Thursday, October 4, 2012

A Breach of Trust

Yesterday I told you about Professor Cantor's letter to the dean. I thought is was pretty unethical of her to use this information, which was given to her in confidence, in order to discredit me. But it's not just that she discloses personal information. In fact, I have nothing to hide. I have posted the offending essay in its entirety here, and I am quite proud of it.

Professor Cantor begins her letter with the declaration that she feels my behavior has had an adverse effect on my classmates. She ends her letter with a repetition of this declaration. But in between only 25% of her letter deals with my "behavior" in class, supposedly the subject of her concern. The other 75% deals with my essay and the subsequent discussion she had with me about it. Since the discussion was not held in the presence of any of my classmates, it could hardly be considered to have been evidence of "behavior" on my part detrimental to my fellow students. It is hard to escape the conclusion that Professor Cantor's letter was an attempt to show underlying causes for my supposed other words, that my essay and the ensuing discussion revealed signs of a disturbed psyche.

Remember, the essay was confidential; and one would think, so was the follow-up discussion. So her use of this information to undermine my status in the program seems to me to show very questionable ethics. But one could almost excuse this lapse if one felt it were motivated by a true concern for the welfare of potential students of mine, and if the analysis were conducted objectively. Let's have another look then, and see if she really is being fair and objective towards me. We can begin with her first allegation, where she says that my essay did not meet any of the criteria "clearly explained in the course syllabus".

Let's look at the syllabus then, and see which criteria I failed to satisfy in my essay. Before we go any farther, let's consider the title of the assignment:

"Personal Identity and Reflection Paper"

If someone asks you to write an essay where you reflect on your personal identity, it's got to be quite a stretch for that person to later object that you haven't fulfilled the criteria of the assignment. I don't think anyone can read my essay and doubt the fact that I have reflected deeply on my personal identiy. But furthermore, the very nature of the subject demands that the writer be given a wide latitude in terms of what he chooses to reveal or delve into. Professor Cantor makes no allowance for this in her criticism. But let's go on to the details of the assignment specification. Here is the first requirement:

"Length: Using APA style, 5-7 pages (typed, double-spaced, 12-point font.) Family photographs, drawings, audio or video responses can accompany the paper."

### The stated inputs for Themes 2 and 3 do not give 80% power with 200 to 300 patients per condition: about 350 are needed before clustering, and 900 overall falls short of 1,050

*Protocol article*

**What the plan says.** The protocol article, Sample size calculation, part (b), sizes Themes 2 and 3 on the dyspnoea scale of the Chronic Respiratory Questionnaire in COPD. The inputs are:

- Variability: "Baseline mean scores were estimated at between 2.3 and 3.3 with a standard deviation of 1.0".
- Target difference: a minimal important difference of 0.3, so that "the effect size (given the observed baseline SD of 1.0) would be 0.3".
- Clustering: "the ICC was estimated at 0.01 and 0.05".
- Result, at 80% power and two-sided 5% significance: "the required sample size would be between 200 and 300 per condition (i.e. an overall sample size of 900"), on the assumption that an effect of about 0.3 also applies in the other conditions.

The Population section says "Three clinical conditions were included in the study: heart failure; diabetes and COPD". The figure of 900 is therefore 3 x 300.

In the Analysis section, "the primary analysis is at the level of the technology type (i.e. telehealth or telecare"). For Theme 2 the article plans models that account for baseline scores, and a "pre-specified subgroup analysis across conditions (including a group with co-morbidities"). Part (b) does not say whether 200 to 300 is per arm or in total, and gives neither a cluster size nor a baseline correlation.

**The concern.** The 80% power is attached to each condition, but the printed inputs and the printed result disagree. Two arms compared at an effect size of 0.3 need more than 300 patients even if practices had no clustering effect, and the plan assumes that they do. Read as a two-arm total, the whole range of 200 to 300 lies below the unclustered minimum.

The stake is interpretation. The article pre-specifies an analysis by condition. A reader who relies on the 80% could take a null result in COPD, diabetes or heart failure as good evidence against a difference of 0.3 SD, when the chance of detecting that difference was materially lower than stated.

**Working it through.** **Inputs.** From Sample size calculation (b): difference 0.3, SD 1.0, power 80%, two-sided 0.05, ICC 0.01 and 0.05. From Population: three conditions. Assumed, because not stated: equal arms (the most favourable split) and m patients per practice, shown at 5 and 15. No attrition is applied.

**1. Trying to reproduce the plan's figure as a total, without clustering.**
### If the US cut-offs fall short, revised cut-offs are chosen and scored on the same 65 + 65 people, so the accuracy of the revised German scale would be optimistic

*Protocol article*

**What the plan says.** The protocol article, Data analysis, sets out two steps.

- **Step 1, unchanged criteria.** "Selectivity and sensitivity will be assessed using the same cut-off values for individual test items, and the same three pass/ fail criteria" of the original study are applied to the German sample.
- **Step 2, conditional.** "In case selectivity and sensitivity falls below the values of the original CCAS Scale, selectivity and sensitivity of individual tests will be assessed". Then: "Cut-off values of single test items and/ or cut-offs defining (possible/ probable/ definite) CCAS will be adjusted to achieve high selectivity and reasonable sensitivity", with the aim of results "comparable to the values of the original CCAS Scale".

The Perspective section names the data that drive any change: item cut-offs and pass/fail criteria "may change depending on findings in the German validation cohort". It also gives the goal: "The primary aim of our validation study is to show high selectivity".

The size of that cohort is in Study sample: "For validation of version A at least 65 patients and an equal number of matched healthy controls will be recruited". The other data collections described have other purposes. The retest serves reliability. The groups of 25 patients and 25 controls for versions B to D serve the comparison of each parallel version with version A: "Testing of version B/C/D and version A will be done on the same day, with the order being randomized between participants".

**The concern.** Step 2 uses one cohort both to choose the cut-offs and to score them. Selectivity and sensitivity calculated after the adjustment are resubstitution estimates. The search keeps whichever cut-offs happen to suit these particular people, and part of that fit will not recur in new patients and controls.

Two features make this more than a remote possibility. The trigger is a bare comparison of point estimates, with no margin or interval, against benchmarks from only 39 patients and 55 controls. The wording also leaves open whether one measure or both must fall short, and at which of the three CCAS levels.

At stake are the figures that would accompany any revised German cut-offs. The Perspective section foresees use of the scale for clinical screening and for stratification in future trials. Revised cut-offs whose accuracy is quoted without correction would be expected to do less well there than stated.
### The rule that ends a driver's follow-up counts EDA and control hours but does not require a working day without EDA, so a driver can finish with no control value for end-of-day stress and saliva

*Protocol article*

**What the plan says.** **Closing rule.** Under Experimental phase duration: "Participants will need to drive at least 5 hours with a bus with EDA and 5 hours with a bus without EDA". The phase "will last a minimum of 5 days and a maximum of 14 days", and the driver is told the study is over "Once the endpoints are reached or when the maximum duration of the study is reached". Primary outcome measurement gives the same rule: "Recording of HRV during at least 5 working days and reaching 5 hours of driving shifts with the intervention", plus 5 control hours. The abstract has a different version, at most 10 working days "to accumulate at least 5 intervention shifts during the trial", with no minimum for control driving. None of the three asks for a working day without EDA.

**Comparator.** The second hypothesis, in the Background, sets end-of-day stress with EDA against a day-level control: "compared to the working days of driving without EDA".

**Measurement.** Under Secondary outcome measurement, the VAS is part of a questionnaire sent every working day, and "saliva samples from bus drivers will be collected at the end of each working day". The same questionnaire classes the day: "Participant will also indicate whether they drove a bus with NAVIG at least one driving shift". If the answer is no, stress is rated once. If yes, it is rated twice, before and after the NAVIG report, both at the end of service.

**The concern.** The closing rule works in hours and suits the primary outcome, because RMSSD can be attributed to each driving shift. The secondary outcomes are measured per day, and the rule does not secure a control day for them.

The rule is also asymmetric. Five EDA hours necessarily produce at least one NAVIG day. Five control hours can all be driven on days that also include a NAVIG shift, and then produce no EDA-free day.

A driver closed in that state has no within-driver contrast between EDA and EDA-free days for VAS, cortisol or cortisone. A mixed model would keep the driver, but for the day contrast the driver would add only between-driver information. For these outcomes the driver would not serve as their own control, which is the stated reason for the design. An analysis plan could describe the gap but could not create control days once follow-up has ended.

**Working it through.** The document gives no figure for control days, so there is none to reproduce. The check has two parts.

I believe my essay was of the required length, in fact seven full pages not including the title page, and I copied to the best of my ability the APA format from the examples I downloaded. It's true that I didn't include family pictures, but this was optional.

The syllabus continues as follows:

"The purpose of this assignment is for students to explore their own family story and to recognize that diverse family stories come together in schools. A strong paper will effectively weave together an analysis of your own experiences, beliefs, traditions and practises. Use the questions below as a guide to your thoughts in structuring this paper."

Let's look at the syllabus then, and see which criteria I failed to satisfy in my essay. But right away the Professor is on shaky grounds. There are in fact no "requirements"...only "guidelines". How closely was I expected to hew to these "guidelines", and in fact how far did I stray from them? Let's read the guidelines. I'm going to start with these four:

1. When you think of your family, who is included?
2. When you think about your heritage, what places of origin do you identify for your family?
3. What languages are/were spoken in your home?
4. What holidays, traditions, celebrations and/or rituals did your family observe that reflect your culture, religion, or heritage, and how do these affect your current perceptions?

The first thing that should be obvious to anyone is that a professor has no business expecting you to answer personal questions of this kind; and to the extent that I choose to answer or not answer, it is nobody's business. In fact, if you read my essay I concluded it with a very deeply felt analysis of how my Jewish background and my father's personality affected my outlook on educational philosophy and life in general. I don't know what Professor Cantor's problem is with what I wrote, except that she is also Jewish, and her idea of Jewishness is apparently very different from mine. In fact, her very "guidelines" show how she identifies Jewishly:  she asks about the "holidays, traditions, celebrations and rituals that your family observes". These are precisely the central focus of the woman's role in Jewish life: preparing the Passover meals, lighting the Sabbath candles. If she expected me to talk about those aspects of Judaism as defining my cultural identity, I'm sorry I disappointed her. In my essay, I talk very clearly about how my Jewishness affects my worldview, and it has nothing to do with matzoh-ball soup or corned beef sandwiches.